Ryan Anthony Tanner must stand trial for murder, kidnapping, arson and a slew of other charges, Judge John Feeney ruled Wednesday.

Feeney, who presided over Tanner’s 13-day preliminary hearing, ruled enough evidence was presented to provide “probable cause”  that Tanner murdered 26-year-old Jason Todd Garrett on Feb. 12 in a cabin near Ettersburg.


It’s also suspected that Tanner, 33, burned down the cabin and set several brush fires in the area in an effort to conceal his crime.

Before the judge made his ruling, defense attorney Russ Clanton argued there was no solid evidence that Tanner killed Garrett. Clanton said law enforcement trusted the initial statement from eyewitness Christopher Champagne, and from then on the investigation focused only on Tanner. Investigators’ goal was to make the evidence conform to what Champagne claimed, Clanton said.

“Ryan was an easy target,” he said, because of his past history of violence. Tanner allegedly physically abused his girlfriend and others. During the hearing, numerous witnesses said Tanner had threatened them with death.

As for Champagne, who said he saw Tanner kidnap Garrett and then shoot him in the head with an assault rifle, “it would be diplomatic to call Christopher Champagne’s testimony bizarre.”

Although Champagne provided law enforcement with details that were later confirmed, he also made some astonishing claims. One was that he witnessed Tanner in a shoot-out with law enforcement, killing a half-dozen officers and burning their bodies.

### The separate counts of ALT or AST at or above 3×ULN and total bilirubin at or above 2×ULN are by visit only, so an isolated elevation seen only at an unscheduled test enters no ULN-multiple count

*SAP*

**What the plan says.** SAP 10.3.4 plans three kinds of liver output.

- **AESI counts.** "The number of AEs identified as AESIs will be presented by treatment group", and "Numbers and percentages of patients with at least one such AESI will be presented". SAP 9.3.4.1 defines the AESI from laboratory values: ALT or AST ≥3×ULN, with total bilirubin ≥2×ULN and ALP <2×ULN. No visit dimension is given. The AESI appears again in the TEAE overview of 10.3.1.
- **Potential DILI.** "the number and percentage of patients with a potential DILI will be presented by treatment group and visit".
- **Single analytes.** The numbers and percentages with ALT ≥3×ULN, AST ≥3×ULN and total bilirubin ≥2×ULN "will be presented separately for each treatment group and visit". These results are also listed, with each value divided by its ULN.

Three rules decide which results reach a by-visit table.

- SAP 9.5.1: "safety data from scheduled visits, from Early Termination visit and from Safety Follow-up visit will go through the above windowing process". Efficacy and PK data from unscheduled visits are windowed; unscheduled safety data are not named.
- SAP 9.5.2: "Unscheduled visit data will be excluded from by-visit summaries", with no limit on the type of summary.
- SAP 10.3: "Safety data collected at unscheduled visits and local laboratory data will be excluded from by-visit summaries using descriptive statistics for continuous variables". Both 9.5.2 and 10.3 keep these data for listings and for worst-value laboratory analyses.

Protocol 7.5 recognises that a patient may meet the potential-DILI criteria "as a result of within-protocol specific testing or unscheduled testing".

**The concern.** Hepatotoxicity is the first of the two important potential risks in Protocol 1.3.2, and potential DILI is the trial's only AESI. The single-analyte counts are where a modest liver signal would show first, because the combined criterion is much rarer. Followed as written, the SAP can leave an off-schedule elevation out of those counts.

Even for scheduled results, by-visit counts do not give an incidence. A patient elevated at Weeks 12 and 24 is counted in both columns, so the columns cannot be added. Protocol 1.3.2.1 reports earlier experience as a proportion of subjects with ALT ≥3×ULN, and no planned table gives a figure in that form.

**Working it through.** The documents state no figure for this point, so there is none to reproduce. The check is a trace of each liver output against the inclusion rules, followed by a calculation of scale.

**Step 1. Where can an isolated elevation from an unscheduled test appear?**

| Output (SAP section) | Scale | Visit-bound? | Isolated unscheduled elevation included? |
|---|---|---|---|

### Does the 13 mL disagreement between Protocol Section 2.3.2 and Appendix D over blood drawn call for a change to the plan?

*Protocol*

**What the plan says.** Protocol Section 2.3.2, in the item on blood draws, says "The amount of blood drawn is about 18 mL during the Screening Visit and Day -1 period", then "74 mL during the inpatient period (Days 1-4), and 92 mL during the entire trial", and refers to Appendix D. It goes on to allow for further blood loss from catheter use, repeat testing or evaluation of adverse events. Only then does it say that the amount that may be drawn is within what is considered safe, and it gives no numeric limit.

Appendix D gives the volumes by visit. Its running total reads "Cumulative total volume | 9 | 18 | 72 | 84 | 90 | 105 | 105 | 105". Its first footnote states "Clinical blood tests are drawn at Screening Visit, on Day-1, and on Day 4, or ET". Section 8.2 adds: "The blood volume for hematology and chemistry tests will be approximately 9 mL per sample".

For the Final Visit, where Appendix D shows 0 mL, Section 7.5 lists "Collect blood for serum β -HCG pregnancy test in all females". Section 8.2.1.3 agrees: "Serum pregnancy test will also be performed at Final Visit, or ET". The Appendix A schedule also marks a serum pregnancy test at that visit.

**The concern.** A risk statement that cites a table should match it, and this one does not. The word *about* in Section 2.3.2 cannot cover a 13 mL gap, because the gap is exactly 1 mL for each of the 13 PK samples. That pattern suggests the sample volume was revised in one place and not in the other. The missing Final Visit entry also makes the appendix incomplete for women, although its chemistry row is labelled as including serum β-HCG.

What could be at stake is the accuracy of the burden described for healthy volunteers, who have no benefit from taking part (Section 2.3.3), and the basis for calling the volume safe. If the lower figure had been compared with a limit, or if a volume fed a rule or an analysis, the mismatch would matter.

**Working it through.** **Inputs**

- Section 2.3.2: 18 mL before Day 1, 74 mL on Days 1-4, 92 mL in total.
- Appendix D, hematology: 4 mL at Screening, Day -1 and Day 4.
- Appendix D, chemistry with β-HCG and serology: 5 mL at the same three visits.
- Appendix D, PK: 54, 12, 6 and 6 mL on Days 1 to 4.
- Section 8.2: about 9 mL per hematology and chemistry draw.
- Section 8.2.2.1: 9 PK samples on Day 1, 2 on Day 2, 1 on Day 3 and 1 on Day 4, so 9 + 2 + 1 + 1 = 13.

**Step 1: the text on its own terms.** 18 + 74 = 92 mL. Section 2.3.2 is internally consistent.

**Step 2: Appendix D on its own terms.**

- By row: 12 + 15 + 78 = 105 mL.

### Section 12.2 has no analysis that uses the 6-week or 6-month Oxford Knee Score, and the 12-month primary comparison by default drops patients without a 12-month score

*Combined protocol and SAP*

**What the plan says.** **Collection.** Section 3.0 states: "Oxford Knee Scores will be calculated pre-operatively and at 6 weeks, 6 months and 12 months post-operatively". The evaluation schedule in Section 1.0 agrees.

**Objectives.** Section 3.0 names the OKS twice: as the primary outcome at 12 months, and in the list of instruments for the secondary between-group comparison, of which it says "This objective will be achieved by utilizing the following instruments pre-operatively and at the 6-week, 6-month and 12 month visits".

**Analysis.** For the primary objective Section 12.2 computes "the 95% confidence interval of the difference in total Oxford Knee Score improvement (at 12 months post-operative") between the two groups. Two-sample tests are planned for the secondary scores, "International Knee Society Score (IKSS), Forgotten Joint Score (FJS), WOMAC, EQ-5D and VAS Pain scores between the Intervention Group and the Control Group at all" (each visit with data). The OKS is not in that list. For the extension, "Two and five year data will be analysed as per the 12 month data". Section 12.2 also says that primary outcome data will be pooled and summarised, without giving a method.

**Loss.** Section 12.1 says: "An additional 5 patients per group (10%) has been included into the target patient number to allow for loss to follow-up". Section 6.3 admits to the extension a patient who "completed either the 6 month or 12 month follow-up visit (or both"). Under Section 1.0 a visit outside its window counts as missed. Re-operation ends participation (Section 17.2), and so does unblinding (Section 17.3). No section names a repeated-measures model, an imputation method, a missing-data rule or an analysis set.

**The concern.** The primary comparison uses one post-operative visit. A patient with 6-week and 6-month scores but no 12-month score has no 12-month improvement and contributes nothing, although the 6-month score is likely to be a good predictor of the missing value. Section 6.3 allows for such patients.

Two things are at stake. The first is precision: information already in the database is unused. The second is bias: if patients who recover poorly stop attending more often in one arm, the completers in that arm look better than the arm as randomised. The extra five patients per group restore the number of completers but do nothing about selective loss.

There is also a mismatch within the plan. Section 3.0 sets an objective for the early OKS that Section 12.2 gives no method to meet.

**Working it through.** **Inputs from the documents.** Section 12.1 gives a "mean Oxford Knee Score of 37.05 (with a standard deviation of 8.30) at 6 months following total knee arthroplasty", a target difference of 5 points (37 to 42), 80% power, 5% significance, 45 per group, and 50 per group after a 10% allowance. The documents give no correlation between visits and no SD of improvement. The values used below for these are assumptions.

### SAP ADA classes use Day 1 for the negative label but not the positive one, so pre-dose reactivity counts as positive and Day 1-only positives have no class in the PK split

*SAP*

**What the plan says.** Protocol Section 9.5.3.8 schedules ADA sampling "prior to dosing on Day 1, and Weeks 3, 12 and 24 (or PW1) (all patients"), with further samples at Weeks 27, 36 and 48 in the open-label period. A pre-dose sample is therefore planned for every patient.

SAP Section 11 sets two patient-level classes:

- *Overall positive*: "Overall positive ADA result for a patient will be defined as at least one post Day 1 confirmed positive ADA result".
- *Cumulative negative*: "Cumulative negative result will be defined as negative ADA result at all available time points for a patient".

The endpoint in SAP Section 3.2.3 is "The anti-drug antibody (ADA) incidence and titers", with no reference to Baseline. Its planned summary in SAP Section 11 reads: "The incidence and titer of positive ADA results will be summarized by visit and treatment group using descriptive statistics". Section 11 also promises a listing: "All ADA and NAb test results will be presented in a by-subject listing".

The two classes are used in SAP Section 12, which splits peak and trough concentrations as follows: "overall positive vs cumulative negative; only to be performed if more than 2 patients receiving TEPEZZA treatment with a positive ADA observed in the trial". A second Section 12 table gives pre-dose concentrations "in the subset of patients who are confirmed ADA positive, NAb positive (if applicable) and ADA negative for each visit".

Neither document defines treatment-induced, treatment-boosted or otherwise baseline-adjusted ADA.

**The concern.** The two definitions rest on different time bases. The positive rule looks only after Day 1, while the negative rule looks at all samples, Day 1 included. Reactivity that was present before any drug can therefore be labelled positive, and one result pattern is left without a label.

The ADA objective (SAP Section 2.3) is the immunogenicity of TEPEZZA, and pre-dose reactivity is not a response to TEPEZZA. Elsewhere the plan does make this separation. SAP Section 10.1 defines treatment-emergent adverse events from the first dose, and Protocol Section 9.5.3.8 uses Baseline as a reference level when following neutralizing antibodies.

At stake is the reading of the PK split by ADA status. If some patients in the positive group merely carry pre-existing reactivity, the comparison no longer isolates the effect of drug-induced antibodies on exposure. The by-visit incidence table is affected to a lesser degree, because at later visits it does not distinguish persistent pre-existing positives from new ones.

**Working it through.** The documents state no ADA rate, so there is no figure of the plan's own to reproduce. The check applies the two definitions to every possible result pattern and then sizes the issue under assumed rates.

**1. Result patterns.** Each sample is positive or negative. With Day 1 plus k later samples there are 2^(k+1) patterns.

Clanton argued “there is nothing that points to Mr. Tanner committing this homicide other than some collateral contact with other people (witnesses who encountered Tanner around the time of the killing).”

He criticized the law enforcement investigation as “full of gaping holes” and called the testimony of prosecution witnesses “a classic example of self-serving statements.”

Deputy District Attorney Whitney Timm, who is prosecuting the case along with Deputy District Attorney Jessica Acosta, said it was clear some of Champagne’s testimony was “hallucinatory.”

But the cornerstones of Champagne’s account were corroborated by other witnesses, Timm argued. There is no dispute, she said, that Garrett and his friend Natalie Pierce were on Crooked Prairie Road in the Ettersburg area, and Pierce was having problems with her vehicle. Champagne said Tanner set fire to the back of Pierce’s truck and forced him to light the front on fire.

“That makes sense when considering the conclusions of the arson investigators, “ she said. Calfire investigators said most of the damage to the truck was on the passenger side, but there was also major damage to the right front tire. Also, arson investigators confirmed Champagne’s statement that the truck’s battery was removed before the fire was set. Timm pointed out that Champagne said he wrapped Garrett’s neck with duct tape after Tanner slashed him with a knife. Witness Robert Norris saw tape around Garrett’s neck, and there were tape strips found on his neck when his body was exhumed on Tanner’s property.

It’s alleged Tanner shot Garrett with an assault rifle. A shell casing from an assault rifle was found about 10 feet from the bathtub that Garrett was allegedly forced into before he was shot. Also, identical shell casings were found strewn around Tanner’s property and in his house.

Champagne told investigators that at some point, a bloody T-shirt was thrown into the cab of Tanner’s Toyota 4-Runner. A few months after the killing, sheriff’s investigators took trained cadaver dogs to Tanner’s property. The dogs “hit on that 4-Runner,” Timm noted.

Garrett reportedly was in the bed of that 4-Runner both when he was kidnapped and after he was shot. When law enforcement examined the truck, the bed had been doused with bleach. During the investigation, many witnesses came forward to tell law enforcement what they knew. Tanner eluded police for several days and was finally arrested at a friend’s house in Briceland.

Tanner is expected to be arraigned on Jan. 6.

Timm told the judge she expects Clanton to file a motion to dismiss.